ObamaCare on Trial, Day One: A Case of "Inartful Drafting By Congress"
Washington, D.C.—The Supreme Court kicked off the first of three days of oral arguments this morning on the constitutionality of the Patient Protection and Affordable Care Act (ACA) with a highly-technical—yet still frequently entertaining—90-minute set of arguments over whether the legal challenge to the ACA must be dismissed under the terms of the Anti-Injunction Act, a federal statute dating back to 1867 which reads in part: "No suit for the purpose of restraining the assessment or collection of any tax shall be maintained in any court."
In other words, under the Anti-Injunction Act you cannot challenge a federal tax in federal court until that tax has been assessed and paid. Does the legal penalty associated with the individual mandate's requirement that all Americans buy or secure health insurance count as a tax under this statute, even though Congress called it a penalty? If the answer is yes, then the legal challenge to the ACA will have to wait until 2015 when the tax/penalty is paid.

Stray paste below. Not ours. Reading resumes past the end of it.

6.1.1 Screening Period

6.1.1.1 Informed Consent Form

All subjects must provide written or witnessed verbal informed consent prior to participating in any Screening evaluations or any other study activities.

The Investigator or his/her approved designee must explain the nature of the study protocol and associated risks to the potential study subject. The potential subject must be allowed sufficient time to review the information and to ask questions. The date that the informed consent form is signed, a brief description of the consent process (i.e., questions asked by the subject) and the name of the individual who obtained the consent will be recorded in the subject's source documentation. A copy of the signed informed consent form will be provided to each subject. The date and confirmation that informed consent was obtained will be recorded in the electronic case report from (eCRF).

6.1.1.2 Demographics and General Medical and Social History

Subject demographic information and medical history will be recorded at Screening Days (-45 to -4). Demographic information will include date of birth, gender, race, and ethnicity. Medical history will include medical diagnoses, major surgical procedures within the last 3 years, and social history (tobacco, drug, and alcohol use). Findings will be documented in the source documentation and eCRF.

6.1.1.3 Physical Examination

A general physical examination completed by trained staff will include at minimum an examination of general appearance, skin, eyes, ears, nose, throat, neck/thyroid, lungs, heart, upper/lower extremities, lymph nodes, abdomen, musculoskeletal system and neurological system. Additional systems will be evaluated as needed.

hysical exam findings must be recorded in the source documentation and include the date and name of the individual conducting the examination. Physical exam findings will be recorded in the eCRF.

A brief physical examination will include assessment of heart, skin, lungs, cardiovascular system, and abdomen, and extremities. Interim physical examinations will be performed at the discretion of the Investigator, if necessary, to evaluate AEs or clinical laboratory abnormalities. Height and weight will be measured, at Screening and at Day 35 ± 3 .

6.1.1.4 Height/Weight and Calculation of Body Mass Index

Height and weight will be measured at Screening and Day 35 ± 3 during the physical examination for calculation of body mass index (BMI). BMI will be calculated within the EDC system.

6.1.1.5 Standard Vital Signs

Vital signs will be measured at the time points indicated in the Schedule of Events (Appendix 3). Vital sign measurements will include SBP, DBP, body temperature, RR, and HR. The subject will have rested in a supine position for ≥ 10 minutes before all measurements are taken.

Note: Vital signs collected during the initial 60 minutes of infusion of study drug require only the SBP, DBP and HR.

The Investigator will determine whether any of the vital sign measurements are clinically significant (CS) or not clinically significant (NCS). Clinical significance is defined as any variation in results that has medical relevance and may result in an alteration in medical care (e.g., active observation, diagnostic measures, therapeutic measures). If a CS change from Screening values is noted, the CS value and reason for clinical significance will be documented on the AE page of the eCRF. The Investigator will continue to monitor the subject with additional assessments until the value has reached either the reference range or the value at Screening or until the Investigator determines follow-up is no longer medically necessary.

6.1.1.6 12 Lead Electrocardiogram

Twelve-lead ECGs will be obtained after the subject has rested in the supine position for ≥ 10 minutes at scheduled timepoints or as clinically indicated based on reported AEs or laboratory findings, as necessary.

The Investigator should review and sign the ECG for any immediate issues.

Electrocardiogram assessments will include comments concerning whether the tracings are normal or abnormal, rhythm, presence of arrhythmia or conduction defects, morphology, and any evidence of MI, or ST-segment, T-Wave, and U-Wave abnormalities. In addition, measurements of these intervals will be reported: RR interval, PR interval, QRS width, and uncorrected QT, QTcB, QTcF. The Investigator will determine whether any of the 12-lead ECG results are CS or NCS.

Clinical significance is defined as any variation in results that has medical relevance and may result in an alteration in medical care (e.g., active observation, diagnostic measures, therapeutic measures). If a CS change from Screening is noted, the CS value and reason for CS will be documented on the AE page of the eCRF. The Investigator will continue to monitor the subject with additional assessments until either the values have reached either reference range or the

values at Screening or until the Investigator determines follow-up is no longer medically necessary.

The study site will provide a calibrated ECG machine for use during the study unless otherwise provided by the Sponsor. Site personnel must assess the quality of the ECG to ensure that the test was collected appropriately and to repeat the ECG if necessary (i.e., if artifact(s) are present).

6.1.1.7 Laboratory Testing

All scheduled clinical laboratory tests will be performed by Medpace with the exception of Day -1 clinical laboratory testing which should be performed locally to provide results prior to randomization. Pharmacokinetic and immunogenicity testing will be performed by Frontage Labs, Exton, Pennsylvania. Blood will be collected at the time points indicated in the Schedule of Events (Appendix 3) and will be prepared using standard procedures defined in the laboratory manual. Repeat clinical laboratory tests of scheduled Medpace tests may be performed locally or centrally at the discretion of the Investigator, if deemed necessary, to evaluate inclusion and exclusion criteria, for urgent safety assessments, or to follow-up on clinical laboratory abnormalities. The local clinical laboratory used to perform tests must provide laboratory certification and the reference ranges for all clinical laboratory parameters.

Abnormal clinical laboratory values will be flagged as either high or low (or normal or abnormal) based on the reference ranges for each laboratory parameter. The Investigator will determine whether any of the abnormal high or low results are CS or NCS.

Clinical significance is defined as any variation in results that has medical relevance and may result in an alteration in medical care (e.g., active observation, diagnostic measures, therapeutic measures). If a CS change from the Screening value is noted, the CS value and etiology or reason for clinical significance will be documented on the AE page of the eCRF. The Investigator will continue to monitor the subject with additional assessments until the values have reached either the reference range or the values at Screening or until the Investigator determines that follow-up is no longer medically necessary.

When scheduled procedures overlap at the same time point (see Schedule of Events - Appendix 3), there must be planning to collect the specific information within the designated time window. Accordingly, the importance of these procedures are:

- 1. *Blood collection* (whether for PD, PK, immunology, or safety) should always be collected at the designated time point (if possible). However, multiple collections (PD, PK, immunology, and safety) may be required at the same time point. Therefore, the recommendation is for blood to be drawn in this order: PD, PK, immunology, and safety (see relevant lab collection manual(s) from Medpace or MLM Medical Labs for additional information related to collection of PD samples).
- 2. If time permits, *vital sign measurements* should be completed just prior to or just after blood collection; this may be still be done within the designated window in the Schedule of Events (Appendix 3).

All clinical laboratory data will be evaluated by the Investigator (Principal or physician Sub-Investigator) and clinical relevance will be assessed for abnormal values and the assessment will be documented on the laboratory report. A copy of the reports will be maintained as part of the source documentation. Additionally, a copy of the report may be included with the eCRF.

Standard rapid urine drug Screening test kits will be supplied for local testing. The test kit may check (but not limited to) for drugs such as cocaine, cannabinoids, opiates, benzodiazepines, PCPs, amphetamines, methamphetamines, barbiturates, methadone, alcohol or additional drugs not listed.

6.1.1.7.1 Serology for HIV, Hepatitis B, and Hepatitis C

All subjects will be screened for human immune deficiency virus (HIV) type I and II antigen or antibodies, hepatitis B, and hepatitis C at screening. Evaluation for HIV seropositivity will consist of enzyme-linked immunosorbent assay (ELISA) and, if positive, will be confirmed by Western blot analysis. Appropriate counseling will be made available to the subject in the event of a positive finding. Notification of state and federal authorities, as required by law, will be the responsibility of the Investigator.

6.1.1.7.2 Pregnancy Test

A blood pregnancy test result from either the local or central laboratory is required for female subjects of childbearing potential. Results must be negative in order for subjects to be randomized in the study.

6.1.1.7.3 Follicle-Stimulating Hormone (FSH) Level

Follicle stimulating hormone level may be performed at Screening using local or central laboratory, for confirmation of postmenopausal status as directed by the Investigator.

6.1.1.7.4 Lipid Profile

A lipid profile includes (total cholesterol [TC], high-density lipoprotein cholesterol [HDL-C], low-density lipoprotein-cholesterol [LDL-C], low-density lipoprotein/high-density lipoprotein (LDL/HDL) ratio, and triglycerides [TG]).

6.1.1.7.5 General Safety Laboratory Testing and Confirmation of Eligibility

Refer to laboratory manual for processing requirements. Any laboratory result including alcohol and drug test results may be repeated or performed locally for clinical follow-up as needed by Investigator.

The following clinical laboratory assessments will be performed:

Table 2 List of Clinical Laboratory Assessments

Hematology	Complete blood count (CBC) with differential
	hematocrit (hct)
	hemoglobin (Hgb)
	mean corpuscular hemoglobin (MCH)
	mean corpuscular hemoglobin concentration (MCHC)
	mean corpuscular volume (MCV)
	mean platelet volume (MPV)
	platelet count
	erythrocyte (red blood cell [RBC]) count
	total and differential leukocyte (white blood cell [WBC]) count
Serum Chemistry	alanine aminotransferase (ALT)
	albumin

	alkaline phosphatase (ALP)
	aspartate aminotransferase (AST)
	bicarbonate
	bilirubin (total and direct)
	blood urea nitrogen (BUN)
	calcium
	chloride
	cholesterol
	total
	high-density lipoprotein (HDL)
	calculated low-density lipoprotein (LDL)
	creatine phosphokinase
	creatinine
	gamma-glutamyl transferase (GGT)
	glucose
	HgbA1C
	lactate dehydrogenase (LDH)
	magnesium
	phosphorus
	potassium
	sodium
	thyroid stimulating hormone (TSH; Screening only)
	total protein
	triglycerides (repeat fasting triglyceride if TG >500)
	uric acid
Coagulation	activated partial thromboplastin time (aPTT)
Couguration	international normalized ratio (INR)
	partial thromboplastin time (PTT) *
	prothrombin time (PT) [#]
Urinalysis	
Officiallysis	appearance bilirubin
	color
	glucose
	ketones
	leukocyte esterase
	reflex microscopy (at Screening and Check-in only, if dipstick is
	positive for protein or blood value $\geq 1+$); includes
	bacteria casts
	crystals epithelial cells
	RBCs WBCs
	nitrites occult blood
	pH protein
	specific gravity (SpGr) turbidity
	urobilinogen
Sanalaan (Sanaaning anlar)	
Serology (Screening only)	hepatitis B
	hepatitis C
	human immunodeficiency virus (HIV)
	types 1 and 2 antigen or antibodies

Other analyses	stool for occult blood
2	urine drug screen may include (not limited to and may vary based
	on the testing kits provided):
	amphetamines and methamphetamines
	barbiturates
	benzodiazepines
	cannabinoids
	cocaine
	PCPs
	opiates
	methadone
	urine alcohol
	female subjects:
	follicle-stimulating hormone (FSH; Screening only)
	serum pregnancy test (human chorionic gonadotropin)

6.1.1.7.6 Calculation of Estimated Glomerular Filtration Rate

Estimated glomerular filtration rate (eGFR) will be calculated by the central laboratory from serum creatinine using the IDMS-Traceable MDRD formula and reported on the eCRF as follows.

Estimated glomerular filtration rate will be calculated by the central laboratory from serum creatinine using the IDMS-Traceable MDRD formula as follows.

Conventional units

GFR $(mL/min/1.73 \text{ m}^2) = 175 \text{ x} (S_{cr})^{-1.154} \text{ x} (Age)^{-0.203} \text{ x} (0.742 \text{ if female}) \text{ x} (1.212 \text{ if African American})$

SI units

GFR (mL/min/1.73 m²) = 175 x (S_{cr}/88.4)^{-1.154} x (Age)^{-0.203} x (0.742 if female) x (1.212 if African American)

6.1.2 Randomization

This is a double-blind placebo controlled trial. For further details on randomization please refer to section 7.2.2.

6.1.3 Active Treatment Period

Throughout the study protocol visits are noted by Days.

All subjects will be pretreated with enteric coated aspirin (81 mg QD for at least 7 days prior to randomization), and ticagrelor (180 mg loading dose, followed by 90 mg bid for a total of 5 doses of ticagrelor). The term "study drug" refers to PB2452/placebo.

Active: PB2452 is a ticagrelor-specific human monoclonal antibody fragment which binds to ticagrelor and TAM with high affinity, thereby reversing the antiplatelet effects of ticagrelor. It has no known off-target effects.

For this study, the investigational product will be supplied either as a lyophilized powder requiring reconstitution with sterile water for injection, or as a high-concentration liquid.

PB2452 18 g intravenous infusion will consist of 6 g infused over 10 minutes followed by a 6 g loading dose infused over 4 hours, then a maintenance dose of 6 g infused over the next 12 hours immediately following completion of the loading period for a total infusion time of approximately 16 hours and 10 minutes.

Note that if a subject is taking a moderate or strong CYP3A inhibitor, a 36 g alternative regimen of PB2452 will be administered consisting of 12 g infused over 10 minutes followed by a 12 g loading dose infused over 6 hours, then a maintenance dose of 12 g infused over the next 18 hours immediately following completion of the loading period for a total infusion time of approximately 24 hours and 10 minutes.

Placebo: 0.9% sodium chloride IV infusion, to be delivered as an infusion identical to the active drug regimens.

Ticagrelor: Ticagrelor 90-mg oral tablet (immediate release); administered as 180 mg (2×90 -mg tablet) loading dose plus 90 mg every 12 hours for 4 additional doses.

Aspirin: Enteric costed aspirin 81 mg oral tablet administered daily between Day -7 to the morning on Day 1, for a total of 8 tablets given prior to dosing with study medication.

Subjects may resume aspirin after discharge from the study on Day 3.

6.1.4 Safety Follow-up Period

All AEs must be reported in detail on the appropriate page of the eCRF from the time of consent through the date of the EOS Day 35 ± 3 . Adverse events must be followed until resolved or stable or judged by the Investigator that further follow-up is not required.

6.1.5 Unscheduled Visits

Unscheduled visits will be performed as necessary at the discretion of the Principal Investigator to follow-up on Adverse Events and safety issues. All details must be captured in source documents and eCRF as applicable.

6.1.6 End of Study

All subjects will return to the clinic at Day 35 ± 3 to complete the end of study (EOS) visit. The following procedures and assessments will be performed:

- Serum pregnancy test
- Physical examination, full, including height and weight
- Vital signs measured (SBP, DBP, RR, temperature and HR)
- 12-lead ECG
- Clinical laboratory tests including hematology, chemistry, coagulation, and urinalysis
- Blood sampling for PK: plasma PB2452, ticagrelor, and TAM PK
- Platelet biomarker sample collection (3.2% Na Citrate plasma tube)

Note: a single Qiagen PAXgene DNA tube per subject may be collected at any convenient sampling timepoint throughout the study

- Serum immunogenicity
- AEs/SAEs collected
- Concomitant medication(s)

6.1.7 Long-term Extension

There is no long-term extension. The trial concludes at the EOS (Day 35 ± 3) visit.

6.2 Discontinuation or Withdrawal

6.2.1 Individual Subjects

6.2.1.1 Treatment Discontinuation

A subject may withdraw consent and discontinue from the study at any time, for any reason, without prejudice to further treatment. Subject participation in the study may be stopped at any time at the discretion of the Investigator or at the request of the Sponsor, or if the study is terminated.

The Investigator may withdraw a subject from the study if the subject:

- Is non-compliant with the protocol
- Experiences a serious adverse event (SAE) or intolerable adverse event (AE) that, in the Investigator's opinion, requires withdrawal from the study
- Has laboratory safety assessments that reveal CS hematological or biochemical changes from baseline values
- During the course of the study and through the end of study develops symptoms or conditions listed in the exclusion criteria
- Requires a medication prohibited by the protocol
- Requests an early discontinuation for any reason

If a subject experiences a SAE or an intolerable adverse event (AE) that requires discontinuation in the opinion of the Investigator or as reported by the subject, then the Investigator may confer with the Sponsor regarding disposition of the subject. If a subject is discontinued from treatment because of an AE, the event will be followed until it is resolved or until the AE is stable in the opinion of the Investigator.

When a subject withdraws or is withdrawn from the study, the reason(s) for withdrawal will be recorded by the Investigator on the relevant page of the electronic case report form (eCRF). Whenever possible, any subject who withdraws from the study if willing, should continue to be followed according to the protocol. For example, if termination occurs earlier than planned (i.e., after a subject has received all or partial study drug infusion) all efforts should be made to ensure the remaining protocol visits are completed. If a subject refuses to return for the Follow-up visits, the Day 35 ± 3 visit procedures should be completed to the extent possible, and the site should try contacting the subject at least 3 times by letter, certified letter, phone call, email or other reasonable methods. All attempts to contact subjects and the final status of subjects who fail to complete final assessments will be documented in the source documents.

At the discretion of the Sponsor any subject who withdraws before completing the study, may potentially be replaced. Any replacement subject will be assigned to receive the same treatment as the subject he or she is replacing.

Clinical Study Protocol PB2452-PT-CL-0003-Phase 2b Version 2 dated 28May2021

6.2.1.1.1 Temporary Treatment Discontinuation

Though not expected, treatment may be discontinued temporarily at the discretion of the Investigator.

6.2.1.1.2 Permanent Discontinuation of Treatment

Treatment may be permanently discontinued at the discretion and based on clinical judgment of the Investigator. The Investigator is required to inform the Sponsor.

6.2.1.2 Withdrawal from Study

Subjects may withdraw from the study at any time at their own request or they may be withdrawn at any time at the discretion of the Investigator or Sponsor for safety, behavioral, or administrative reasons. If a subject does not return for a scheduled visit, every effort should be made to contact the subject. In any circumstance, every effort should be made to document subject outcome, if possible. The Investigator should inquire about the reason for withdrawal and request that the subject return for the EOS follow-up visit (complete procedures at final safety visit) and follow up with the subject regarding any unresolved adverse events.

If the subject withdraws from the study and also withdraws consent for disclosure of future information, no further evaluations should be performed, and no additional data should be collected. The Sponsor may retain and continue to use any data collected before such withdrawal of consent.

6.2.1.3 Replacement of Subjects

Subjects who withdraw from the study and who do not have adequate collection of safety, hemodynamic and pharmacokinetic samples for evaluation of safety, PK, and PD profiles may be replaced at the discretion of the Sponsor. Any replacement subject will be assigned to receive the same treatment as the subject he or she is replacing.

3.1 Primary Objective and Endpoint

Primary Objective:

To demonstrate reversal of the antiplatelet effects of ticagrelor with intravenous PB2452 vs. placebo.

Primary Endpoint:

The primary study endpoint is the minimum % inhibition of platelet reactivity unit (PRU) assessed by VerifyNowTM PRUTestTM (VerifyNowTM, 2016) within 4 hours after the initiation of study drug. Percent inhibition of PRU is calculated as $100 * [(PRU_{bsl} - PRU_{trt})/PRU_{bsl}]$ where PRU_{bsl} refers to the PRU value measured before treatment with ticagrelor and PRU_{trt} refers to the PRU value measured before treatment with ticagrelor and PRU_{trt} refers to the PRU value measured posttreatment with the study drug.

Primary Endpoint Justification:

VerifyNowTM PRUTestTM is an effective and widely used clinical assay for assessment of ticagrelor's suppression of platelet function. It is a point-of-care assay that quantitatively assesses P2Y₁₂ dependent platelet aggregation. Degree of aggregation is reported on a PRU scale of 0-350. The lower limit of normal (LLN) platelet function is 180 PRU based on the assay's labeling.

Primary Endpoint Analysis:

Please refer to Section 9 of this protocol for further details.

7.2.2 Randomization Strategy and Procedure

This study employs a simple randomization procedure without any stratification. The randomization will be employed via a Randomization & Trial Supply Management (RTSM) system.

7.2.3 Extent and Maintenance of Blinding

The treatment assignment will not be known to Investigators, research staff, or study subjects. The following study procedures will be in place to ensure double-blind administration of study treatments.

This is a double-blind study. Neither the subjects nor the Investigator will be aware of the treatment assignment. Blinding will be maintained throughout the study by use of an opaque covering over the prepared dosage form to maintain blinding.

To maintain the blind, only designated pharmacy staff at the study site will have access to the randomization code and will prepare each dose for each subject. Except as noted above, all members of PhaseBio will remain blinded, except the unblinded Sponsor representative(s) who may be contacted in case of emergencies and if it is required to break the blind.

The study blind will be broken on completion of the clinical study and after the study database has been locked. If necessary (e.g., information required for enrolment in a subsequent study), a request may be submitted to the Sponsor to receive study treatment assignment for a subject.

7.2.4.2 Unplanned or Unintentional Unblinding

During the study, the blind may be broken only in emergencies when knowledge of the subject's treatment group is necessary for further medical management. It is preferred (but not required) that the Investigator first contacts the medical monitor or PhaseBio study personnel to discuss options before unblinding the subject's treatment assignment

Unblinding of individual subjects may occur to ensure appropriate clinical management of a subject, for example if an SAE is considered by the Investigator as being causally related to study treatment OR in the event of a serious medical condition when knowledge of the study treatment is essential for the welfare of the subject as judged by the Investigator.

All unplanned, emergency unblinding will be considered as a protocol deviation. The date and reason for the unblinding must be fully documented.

Judging by the questions and comments made by several of the justices today, it seems likely that the Supreme Court will allow the legal challenge to proceed. Justice Stephen Breyer, for instance, returned repeatedly to what he called the "overarching" issue: Namely, "Congress did not use that word, tax." Indeed, Congress specifically used the word penalty when laying out the terms of the individual mandate, not the word tax. President Barack Obama himself has also stressed that the individual mandate does not impose a tax. In response to attorney Robert Long's oral argument that the individual mandate's penalty is collected "in the same manner as" a tax," Breyer essentially responded that just because something is similar does not make it the same.
But it was Justice Sonia Sotomayor who perhaps best captured the day's central problem when at one point she suggested that the trouble originated with "inartful drafting by Congress." It's hard to argue with that.